What do Rihanna and Janay (Palmer) Rice have in common?
Both were victims of intimate partner violence (IPV). Both were involved in high-profile, media-manic abuse cases. And, both were mercilessly ridiculed for returning to their abuser.
Which begs the question: was it their fault?
In short, the answer is “no”. Abuse is NEVER the victim’s fault. NEVER.
But that is not what society thinks. In a recent study of 194 participants who were randomly assigned to a series of hypothetical scenarios, the results showed that the study participants blamed IPV victims who returned to their abusers more than victims about whom there was no such information.
To better understand what might have led Rihanna and Janay Rice (or any IPV victims, for that matter) to return to their abusers, we need to first understand the dynamics of the domestic violence relationship.
The Cycle of Violence
Before we continue, we need to define domestic violence. Domestic violence is when a partner verbally, emotionally, physically, or sexually abuses their intimate partner by exerting power and control over them. While this may seem elementary, there are many people in society who believe that unless the abuse is life threatening, there is little to worry about.
And contrary to what many people believe, domestic violence and abuse is not due to the abuser’s loss of control over his or her behavior. Abusive behavior and violence is a deliberate choice made by the abuser to control the victim.
The exertion of power and control over the victim usually follows a three-phase pattern or cycle:
- Tension-building Phase: this phase is all about the arguments and threats, including slapping, verbal abuse and psychological abuse. The abuser chooses some grounds for picking a fight: jealousy, perceived slights, etc. The victim may try to placate the abuser, prevent the escalation of violence by controlling their environment, or excuse the abuser’s behavior.
- Explosion or Acute Battering Phase: this phase is all about the violence – beating, choking, punching, use of weapons. The victim may feel a complete loss of control, not experience the effects of the trauma for some time, and wait to seek medical treatment (if at all).
- Honeymoon Phase: this phase happens after the violence. Life within the relationship is relatively calm. The abuser might be apologetic and charming. The victim may feel an illusion of well-being and that he/she is the sole emotional stability of the abuser.
As the power and control dynamic goes on over time, the period between the phases shorten and the acute physical abuse becomes more frequent.
To better show the dynamics of relationships and the differences between violence and nonviolence, consider these two wheels below, one showing a relationship where power and control dominates and the other showing a relationship where equality thrives.
What’s Going On When It All Goes Wrong
Whose fault is it? While the fault of the IPV lands squarely on the shoulders of the abuser, the dynamics of an abusive relationship are complex. There are a few lessons learned, which may shed some light into the actions of both the victim and the abuser:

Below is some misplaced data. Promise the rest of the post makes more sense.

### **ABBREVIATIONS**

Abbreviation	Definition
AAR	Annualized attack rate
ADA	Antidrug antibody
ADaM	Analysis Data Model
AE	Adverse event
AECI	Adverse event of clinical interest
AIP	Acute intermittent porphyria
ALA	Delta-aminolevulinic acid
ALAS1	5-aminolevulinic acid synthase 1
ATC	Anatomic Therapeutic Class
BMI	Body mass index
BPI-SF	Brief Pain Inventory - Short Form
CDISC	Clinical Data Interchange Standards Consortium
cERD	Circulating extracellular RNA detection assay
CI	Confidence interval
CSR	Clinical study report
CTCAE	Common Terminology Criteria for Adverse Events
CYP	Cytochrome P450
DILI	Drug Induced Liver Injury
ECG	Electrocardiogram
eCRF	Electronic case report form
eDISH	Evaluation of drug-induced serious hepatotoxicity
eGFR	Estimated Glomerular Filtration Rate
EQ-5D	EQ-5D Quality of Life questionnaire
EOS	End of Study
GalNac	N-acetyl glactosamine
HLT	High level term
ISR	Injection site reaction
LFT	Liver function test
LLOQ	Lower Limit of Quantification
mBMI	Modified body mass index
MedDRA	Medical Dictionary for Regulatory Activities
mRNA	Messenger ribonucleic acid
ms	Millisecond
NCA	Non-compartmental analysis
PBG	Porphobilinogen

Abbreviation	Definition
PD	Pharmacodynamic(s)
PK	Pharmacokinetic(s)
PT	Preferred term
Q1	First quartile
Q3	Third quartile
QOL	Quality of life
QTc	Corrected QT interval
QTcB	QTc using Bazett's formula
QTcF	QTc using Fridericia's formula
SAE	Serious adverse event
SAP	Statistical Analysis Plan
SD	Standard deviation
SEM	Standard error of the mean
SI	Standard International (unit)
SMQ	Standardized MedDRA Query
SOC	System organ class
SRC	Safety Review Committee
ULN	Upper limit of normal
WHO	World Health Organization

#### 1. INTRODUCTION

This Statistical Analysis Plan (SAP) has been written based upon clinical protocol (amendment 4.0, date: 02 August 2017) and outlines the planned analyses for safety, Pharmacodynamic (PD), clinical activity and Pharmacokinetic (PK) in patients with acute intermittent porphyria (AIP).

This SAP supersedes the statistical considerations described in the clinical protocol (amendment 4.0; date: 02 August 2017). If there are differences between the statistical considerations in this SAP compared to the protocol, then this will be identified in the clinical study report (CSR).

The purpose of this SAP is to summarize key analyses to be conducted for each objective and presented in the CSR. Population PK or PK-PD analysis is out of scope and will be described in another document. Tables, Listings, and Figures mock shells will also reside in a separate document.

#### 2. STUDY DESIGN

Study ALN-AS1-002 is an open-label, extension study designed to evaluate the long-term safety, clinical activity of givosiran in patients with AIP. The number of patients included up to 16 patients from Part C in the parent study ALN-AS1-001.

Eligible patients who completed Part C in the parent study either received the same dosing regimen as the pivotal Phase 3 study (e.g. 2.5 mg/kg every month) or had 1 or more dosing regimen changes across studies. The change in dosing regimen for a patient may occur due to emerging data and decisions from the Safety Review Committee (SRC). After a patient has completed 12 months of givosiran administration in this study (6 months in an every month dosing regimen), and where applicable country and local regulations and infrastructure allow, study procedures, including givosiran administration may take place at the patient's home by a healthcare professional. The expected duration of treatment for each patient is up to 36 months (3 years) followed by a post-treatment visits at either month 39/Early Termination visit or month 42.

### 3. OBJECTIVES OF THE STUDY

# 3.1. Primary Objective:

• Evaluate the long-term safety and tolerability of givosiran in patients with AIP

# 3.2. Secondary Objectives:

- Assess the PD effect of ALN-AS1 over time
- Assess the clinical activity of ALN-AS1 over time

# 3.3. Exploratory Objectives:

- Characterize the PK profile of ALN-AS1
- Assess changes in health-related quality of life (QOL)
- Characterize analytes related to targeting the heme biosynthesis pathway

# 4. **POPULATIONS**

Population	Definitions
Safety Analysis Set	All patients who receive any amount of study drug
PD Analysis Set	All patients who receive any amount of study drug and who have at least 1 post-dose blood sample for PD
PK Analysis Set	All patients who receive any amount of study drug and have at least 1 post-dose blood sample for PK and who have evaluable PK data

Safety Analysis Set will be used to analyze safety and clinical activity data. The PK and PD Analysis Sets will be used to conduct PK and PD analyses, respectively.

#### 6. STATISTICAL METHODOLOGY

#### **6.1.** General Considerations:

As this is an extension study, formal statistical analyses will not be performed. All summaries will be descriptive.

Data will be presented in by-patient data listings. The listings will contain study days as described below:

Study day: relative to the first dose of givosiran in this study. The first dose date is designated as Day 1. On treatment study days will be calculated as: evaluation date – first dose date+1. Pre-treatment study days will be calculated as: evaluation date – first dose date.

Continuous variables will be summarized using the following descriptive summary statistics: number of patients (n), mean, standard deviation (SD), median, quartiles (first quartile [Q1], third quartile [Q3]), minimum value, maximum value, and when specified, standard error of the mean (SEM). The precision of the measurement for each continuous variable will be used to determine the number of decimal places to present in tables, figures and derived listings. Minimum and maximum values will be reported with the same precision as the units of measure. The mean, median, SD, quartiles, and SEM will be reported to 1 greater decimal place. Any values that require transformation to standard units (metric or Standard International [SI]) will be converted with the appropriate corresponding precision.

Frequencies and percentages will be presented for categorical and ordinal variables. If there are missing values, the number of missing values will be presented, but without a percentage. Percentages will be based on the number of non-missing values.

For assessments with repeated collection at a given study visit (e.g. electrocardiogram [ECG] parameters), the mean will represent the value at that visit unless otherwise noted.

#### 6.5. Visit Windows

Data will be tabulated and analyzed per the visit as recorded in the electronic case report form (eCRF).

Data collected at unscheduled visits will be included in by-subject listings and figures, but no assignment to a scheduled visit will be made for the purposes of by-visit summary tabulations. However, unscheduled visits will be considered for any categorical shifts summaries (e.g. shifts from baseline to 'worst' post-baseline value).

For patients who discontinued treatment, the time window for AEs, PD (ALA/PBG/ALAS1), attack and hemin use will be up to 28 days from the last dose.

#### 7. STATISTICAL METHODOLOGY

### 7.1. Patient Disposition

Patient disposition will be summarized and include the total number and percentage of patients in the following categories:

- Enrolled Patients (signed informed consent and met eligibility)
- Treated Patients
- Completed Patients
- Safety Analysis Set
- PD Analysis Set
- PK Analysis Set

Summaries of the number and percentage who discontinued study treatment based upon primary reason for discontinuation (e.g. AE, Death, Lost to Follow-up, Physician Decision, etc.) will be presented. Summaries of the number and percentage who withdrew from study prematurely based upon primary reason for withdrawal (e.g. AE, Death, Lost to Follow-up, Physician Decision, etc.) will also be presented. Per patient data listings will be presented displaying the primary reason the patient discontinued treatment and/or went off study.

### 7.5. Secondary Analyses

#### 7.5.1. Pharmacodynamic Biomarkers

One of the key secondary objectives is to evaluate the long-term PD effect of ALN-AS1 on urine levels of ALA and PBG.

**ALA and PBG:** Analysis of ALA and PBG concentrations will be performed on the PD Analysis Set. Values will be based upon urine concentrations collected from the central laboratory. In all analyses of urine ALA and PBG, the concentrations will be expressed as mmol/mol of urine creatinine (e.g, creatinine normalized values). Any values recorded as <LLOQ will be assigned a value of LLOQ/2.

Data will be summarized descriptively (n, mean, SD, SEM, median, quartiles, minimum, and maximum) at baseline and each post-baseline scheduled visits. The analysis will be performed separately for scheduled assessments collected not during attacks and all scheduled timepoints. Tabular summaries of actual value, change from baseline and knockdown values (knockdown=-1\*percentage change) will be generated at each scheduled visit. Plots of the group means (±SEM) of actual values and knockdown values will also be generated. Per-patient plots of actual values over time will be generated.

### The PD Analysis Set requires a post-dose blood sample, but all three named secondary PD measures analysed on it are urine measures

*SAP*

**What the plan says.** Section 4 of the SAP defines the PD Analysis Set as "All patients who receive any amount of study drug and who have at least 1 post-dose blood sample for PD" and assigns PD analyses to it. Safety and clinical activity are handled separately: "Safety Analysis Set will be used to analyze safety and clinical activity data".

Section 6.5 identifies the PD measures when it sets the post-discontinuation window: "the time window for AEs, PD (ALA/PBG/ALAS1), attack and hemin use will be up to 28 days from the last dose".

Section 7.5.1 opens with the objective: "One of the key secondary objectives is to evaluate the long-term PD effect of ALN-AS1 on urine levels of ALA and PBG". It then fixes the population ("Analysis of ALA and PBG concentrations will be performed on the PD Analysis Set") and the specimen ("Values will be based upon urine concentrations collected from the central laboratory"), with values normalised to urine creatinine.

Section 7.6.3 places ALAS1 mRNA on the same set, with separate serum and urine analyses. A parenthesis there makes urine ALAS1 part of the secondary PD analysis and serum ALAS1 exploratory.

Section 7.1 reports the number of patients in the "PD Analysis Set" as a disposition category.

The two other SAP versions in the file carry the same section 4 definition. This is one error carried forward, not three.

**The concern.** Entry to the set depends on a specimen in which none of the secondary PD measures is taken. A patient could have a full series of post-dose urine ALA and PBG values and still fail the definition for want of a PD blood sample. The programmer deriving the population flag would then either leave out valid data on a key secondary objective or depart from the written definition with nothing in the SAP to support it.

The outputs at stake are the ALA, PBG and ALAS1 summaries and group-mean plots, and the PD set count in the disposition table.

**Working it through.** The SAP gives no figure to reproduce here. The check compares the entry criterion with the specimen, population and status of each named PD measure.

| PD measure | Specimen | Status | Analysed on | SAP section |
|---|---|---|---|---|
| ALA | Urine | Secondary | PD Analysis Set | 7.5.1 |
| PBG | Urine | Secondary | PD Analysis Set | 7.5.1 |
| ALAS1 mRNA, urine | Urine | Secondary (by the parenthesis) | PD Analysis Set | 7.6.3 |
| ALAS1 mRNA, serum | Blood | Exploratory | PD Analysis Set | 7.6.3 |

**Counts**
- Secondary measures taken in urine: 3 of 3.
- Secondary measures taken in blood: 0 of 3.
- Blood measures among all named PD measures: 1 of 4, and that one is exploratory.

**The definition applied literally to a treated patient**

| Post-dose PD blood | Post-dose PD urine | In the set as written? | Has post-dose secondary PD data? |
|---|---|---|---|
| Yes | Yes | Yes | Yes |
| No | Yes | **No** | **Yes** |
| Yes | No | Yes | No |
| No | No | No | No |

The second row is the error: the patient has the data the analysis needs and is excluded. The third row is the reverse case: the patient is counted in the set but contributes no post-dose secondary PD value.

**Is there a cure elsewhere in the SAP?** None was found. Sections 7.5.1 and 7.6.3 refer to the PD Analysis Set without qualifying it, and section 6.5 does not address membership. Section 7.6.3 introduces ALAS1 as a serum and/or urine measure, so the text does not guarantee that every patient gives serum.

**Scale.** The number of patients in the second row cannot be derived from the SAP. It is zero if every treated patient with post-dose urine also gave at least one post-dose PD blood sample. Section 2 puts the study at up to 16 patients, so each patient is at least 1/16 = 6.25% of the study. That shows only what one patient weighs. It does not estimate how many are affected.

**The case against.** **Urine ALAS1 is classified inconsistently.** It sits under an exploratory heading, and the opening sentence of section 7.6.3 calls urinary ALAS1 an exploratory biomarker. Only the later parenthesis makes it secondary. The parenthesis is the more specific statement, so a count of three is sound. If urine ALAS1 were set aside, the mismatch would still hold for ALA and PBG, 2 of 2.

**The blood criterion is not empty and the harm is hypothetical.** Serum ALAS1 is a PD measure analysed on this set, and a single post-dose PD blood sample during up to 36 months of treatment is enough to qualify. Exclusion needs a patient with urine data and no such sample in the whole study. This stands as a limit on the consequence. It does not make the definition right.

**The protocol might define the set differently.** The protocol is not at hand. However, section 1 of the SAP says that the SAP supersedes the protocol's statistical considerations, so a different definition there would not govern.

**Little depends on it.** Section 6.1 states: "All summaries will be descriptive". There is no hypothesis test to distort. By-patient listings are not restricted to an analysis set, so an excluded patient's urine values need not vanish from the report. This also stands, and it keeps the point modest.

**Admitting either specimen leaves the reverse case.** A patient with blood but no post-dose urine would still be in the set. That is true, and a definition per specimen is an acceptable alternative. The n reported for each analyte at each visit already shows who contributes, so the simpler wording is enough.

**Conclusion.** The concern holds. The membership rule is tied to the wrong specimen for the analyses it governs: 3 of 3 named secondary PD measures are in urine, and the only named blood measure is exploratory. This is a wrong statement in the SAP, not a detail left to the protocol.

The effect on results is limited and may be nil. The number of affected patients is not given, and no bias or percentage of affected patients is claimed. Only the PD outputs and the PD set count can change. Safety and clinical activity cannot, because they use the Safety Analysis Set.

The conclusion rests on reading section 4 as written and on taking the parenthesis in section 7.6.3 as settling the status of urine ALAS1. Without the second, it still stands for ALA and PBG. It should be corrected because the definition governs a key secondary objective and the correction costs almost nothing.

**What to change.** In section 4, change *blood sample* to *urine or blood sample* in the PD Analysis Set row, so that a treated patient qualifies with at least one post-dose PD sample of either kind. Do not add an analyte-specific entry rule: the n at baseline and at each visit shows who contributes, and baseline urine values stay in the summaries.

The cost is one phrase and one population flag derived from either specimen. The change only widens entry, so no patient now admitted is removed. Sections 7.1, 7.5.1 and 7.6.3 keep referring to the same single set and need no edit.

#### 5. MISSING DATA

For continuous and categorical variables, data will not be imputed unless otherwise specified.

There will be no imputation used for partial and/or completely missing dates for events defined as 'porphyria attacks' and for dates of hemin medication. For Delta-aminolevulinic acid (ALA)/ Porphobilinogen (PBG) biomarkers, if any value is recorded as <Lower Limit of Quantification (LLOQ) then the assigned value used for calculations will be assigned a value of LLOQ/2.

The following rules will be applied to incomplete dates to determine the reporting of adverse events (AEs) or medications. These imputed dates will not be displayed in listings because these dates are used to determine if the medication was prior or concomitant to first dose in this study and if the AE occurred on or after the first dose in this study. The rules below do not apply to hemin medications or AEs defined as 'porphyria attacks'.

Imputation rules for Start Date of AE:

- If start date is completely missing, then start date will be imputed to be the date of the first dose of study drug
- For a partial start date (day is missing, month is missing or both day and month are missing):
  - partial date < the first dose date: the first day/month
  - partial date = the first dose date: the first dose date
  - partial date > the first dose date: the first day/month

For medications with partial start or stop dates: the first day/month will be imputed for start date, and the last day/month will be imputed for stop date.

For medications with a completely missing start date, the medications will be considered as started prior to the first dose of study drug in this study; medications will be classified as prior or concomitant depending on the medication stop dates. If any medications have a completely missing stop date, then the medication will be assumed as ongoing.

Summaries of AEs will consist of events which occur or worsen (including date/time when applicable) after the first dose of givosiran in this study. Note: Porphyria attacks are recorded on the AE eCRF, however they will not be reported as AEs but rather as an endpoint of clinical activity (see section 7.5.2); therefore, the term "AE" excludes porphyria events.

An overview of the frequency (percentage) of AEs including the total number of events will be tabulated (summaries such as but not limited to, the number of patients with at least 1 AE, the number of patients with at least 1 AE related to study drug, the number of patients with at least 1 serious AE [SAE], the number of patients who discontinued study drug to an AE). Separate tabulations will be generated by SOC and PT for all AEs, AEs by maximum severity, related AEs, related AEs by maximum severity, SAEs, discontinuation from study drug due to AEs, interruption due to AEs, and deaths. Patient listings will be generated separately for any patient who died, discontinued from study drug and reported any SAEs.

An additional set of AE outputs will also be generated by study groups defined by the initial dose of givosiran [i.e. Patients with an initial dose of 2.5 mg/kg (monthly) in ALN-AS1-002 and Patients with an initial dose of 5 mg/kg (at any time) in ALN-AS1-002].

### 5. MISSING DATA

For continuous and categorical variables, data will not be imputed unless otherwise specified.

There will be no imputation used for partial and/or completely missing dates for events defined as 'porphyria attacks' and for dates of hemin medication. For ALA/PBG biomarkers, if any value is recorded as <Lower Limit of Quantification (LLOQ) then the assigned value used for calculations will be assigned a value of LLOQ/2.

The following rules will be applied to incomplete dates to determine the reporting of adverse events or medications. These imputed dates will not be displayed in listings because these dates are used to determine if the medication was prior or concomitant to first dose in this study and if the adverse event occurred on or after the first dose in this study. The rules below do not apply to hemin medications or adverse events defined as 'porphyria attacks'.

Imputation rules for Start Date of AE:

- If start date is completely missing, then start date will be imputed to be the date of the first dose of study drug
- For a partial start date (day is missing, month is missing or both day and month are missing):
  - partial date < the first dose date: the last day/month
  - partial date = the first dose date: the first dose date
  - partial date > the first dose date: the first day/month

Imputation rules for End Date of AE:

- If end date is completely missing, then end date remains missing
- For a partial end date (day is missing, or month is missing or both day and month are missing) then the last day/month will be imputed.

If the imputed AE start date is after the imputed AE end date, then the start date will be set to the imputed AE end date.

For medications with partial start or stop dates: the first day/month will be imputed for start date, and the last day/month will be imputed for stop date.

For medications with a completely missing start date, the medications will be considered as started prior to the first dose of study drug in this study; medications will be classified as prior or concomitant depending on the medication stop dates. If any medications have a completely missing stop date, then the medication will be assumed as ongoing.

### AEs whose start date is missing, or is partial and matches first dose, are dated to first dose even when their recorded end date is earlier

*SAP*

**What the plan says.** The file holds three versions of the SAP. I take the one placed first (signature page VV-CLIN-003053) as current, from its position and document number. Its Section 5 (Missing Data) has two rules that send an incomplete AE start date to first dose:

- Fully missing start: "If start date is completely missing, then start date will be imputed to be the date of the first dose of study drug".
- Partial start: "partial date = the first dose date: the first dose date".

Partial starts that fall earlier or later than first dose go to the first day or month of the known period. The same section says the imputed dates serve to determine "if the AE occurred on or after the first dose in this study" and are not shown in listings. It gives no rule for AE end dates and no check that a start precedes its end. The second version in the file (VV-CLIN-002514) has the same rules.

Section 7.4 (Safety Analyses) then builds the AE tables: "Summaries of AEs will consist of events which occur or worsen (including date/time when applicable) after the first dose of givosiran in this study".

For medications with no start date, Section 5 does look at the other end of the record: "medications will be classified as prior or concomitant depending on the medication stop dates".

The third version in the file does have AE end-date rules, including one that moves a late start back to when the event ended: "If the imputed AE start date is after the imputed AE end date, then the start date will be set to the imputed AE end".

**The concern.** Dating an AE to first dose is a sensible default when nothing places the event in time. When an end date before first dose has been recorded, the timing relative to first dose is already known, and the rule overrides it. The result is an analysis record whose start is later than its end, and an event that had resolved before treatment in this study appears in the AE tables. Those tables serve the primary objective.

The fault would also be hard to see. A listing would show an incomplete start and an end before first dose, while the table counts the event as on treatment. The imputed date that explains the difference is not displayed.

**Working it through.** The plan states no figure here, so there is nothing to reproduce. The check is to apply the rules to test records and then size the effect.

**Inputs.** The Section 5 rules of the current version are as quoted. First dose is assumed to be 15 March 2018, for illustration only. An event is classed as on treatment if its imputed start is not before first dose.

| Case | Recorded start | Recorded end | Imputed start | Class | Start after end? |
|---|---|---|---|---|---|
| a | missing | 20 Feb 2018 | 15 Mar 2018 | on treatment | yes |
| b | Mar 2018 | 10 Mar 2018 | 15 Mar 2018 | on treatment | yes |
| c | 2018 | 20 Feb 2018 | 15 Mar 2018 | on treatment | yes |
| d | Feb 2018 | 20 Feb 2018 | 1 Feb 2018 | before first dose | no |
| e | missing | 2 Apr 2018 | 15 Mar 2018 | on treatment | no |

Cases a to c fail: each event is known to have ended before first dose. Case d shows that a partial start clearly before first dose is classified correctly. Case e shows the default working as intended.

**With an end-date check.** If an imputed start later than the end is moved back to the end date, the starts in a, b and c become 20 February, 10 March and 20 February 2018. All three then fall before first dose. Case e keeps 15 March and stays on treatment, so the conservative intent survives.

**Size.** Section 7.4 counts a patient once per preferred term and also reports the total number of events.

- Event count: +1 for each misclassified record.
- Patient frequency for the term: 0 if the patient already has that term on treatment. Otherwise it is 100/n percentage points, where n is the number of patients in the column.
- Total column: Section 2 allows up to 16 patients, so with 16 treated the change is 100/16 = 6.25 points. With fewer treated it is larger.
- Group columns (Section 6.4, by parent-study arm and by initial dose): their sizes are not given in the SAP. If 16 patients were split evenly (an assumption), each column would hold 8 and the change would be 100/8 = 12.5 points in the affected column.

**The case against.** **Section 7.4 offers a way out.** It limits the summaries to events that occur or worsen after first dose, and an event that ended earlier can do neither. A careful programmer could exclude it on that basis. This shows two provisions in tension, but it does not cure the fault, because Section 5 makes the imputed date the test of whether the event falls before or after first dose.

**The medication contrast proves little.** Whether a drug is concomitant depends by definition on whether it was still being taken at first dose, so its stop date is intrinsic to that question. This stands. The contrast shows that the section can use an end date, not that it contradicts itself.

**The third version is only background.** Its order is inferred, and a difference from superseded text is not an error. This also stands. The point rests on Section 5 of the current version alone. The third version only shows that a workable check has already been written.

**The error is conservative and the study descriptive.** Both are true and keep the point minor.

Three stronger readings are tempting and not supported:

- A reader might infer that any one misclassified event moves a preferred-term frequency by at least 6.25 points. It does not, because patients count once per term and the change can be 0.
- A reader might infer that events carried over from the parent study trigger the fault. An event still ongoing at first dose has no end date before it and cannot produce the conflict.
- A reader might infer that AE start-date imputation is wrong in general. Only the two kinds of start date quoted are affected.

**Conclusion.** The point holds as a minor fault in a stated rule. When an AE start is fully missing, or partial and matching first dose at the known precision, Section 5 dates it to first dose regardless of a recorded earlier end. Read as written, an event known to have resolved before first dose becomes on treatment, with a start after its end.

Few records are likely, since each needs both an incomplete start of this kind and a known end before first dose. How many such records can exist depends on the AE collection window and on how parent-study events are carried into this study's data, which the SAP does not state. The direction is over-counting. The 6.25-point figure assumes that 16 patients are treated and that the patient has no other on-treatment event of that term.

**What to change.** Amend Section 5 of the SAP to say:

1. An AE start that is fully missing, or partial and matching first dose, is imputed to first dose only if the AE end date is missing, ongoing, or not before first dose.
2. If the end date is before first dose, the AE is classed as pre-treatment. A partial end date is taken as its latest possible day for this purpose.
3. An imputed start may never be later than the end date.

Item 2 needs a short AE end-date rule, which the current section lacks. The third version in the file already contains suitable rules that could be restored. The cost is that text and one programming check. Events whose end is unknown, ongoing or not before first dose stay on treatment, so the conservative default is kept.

- Lesson One – The Agreement: If you find ongoing conflict within a relationship, you will also find an underlying agreement from both parties. The abuser will abuse because he/she feels justified in doing so and there is a willing partner who allows it, one believing that he/she deserves to be mistreated.
- Lesson Two – Acting Out Childhood Wounds: the abuser and the victim may seem to be in an intense, heated battle but the reality is that they are reacting to childhood wounds caused by their father and mother.
- Lesson Three – Nurture, Not Nature: No one is born abusive – it is not genetic. Abuse is a learned behavior. Most abusers started out in life as victims. Each year, over three million children are exposed to domestic violence in the home. Studies have shown that boys with such exposure are twice as likely to be abusive as adults.
Why The Victim Stays
Letting go of a person you love is hard, even if the relationship is abusive. The victim and the abuser have shared memories of better times and, often, families and a history together.
Here is a short (but not exhaustive) list of why victims might stay with their abuser:
- Fear – Abusers often threaten the victim over and over again with further violence to them, or their children and pets.
- Guilt – many victims believe that the abuse is their fault or that they somehow deserve the abuse.
- Money – Victims often depend on their abusers for financial support, so they fear they may not have enough money to support themselves and their children.
- Children – It is very common for a victim to stay because they do not want to break up the family. Victims often feel it will be too hard on their children or, worse, the abuser may try to hurt the children or take them away.
- Hope for change – Many victims truly want to believe the promises an abuser makes when he says that he will change and the abuse will not happen again.
The most important thing for us, as a society, to do is not to lay blame or shame upon victims of abuse like Rihanna and Janay Rice, who returned to their abuser. Rather we need to understand all of their reasons for staying and not stigmatize them. We need to offer resources like mental health services and support to them so that they can get stronger and be empowered to change the dynamics of their relationship by leaving.